NINETEEN. Trade stocks for FREE. With Robinhood, anyone with an iPhone (Android users are accepted to gain access later this year) can trade stocks for free. That’s right, no brokerage commissions. Zip. Zero. Zilch. Also, there are no account minimums either.

TWENTY. Build your car from a kit. Federal regulations have made a mess of car coolness over the years, mandating higher hoods and trunks and dramatically reducing visibility thanks to safety standards (even as fuel economy mandates lighter cars). Whatever happened to the car of the future that looked sleek and amazing, like an arrowhead? Well, there is a loophole: you can build your own. This is what FactoryFive allows you to do. How satisfying to drive an embodiment of the rebellious spirit!

TWENTY-ONE. Become a homebrewer. It’s seems incredible that the United States once banned the production and distribution of alcohol by constitutional amendment. Talk about nuts! Prohibition was repealed in 1932, but the prohibitionist mindset is still with us. That hasn’t stopped the homebrewing of beer from taking off in a dramatic national trend, however. The craft-brew movement started with a guy working in his basement. It’s now a large commercial industry to supply enthusiasts. Be your own bootlegger.

TWENTY-TWO. Contribute to community charity online. The rap about capitalism is that it’s all about greed. That’s nonsense. A major employment of capitalist tools has been the building of huge community-based networks of philanthropy. Through sites like Groupon Grassroots, you can now support a large variety of meritorious projects right in your own neighborhood. Charity has never been more networked and effective as compared with tax-funded transfer payments.

TWENTY-THREE. Grow plants from open-source seeds. Since the movie Food, Inc., the public has been widely and rightly upset about patented seeds. Seed patents conflict with 6,000 years of agricultural practice in which people save and share seeds. The Open Source Seed Initiative is fighting back against government-protected monopolists by producing excellent seeds for sharing around the world. It’s the application of the most successful software model to the practice of growing food. No government agents or crony thugs involved.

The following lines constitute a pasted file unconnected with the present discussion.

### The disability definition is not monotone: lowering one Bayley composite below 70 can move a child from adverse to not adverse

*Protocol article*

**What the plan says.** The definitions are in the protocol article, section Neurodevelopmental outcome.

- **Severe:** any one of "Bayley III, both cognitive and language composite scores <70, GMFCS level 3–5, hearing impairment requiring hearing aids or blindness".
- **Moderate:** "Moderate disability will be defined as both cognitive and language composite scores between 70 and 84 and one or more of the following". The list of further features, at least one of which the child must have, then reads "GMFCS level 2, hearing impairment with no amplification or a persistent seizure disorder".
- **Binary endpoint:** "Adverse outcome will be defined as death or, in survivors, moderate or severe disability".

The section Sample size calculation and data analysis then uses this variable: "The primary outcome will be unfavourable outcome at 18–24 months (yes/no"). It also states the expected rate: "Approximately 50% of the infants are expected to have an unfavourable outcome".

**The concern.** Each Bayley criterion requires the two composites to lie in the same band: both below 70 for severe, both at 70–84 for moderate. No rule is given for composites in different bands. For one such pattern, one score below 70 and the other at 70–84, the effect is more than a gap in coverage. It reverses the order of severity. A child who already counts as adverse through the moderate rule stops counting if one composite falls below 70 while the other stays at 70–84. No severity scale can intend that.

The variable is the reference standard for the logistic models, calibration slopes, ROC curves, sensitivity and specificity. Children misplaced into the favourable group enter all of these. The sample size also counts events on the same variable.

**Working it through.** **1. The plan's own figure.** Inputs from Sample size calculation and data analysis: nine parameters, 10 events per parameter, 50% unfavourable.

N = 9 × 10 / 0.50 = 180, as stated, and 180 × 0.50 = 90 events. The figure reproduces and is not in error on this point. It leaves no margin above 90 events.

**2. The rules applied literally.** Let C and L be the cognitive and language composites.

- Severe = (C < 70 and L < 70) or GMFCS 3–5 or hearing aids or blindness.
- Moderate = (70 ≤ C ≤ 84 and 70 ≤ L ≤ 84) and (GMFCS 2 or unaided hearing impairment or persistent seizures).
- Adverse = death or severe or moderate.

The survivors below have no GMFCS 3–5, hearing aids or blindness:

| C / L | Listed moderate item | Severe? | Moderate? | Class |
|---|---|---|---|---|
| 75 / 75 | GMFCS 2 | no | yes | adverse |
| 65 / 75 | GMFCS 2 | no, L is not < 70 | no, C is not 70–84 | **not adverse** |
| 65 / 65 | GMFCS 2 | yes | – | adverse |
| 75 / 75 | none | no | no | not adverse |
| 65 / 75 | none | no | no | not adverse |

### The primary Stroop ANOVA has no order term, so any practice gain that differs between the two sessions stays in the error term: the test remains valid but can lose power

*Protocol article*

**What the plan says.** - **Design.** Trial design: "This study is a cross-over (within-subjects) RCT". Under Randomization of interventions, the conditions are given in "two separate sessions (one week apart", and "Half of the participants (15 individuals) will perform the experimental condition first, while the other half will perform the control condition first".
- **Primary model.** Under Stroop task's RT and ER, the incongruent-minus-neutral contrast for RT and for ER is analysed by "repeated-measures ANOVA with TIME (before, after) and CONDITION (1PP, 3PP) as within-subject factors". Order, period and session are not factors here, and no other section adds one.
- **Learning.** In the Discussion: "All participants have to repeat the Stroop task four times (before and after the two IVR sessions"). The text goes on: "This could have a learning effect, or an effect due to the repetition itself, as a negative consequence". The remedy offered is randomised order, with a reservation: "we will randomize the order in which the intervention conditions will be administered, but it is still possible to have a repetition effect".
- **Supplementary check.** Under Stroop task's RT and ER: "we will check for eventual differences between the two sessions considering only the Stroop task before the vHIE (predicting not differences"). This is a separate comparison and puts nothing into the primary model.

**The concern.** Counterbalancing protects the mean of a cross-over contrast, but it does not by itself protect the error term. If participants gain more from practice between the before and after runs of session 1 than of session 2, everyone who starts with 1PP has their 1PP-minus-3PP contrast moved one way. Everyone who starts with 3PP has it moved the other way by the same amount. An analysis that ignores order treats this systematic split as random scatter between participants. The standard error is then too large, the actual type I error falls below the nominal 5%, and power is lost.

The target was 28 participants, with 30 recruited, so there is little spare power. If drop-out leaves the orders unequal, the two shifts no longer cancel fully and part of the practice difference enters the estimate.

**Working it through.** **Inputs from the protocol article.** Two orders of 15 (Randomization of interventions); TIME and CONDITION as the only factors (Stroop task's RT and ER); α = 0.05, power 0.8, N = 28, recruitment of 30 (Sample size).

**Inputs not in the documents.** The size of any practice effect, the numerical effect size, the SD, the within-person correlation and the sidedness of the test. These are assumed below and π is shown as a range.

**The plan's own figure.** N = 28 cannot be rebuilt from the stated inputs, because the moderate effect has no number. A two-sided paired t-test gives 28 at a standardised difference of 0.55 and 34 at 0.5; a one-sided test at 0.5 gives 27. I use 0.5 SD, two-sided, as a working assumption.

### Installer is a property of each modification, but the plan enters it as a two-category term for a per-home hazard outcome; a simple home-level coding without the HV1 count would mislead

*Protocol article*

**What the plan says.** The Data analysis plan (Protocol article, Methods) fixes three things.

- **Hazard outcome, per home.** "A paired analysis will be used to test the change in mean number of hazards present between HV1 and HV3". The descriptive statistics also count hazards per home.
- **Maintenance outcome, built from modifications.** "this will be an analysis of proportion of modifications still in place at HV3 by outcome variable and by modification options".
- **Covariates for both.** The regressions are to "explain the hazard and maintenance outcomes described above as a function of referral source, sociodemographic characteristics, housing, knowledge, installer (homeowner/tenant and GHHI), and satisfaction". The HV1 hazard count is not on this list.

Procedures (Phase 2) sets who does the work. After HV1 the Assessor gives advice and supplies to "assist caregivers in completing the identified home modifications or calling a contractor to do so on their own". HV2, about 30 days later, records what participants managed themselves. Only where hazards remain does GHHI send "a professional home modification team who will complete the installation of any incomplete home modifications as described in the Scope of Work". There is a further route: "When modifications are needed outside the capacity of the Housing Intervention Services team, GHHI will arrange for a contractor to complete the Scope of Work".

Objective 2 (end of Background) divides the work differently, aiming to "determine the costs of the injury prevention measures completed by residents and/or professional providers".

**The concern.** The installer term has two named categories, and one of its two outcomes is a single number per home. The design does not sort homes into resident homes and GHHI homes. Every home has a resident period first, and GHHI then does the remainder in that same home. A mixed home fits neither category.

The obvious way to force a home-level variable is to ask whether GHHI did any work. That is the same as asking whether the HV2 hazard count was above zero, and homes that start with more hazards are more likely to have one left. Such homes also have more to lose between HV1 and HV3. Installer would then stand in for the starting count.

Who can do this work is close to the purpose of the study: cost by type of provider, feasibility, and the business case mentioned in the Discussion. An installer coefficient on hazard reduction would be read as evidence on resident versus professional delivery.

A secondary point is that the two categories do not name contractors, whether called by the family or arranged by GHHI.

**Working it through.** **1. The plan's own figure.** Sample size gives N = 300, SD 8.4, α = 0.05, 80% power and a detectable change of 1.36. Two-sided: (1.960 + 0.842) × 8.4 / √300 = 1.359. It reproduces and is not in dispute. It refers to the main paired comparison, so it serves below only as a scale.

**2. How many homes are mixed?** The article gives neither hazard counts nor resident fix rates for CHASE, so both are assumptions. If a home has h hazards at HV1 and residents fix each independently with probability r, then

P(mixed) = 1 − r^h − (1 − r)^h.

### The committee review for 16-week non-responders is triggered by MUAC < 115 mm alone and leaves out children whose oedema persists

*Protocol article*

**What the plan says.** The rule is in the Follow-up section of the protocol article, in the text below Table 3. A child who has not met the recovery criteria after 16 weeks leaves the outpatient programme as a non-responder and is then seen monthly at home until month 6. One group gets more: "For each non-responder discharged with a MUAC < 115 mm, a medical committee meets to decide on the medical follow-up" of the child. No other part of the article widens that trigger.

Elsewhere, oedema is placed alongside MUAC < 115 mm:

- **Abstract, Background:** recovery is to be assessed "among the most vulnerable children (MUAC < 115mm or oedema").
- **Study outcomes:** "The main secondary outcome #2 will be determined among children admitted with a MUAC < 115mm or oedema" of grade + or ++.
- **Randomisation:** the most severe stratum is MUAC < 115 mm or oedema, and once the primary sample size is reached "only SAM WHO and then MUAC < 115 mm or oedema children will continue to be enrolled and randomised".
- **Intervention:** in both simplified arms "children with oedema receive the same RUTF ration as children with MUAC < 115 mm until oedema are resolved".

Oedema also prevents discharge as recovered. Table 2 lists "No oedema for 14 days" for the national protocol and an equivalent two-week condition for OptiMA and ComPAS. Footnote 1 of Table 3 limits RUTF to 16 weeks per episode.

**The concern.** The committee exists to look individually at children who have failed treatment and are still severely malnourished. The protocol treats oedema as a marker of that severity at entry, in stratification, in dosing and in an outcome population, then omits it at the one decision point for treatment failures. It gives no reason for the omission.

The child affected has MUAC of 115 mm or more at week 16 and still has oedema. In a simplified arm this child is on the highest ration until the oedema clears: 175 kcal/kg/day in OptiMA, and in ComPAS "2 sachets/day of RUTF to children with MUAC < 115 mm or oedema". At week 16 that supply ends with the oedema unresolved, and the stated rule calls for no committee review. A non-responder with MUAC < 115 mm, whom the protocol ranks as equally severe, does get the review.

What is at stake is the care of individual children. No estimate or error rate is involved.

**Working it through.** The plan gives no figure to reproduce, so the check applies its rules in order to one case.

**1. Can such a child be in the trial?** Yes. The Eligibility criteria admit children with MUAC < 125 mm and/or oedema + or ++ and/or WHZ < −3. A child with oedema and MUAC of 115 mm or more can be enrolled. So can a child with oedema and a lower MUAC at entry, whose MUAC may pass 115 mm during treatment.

TWENTY-FOUR. Live in a tiny house. Since at least the 1920s, the American dream has been all about home ownership — and the bigger, the better. Bankers loved it and so did government, which subsidized the trend for the rest of the century. Then the system exploded in 2008. Today, people are busy rethinking, and one result is the tiny house movement. Tiny houses are affordable, easy to keep up, and allow for flexible and light living. They’re also illegal in most municipalities, but thankfully they can also be mobile.

TWENTY-FIVE. Sip ayahuasca tea from abroad. Native populations of South America have used the herb ayahuasca for centuries as a natural hallucinogen. They say it makes profound spiritual revelations possible. Maybe. But whatever: the drug warriors hate it. That hasn’t stopped the development of an active market for spiritual tourism and for acquiring ayahuasca teas from abroad. Nothing can stop the forces of supply and demand.

[All 25 originally appeared on FEE.org, courtesy of Max Borders and Jeffrey Tucker)

LFTSee anything that piques your interest? Email it: Chris@lfb.org.

Unfortunately, we’re out of time.

In tomorrow’s episode, I’ll be covering for Luke to show you the nine rules for the “new economy”… and the final 25 ways to mangle the monster.

Have an awesome weekend.

I’ll talk to you tomorrow,

Chris Campbell

Chris Campbell

Written By Chris Campbell

Chris Campbell is the Managing editor of Laissez Faire Today. Before joining Agora Financial, he was a researcher and contributor to SilverDoctors.com.